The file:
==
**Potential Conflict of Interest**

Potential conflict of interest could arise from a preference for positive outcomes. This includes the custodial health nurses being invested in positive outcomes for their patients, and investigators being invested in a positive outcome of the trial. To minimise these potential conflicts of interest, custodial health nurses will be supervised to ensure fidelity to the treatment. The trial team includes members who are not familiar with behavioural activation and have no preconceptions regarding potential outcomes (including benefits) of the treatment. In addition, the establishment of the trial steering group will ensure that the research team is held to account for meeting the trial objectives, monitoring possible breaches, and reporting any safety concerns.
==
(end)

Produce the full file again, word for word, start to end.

**Potential Conflict of Interest**

Potential conflict of interest could arise from a preference for positive outcomes. This includes the custodial health nurses being invested in positive outcomes for their patients, and investigators being invested in a positive outcome of the trial. To minimise these potential conflicts of interest, custodial health nurses will be supervised to ensure fidelity to the treatment. The trial team includes members who are not familiar with behavioural activation and have no preconceptions regarding potential outcomes (including benefits) of the treatment. In addition, the establishment of the trial steering group will ensure that the research team is held to account for meeting the trial objectives, monitoring possible breaches, and reporting any safety concerns.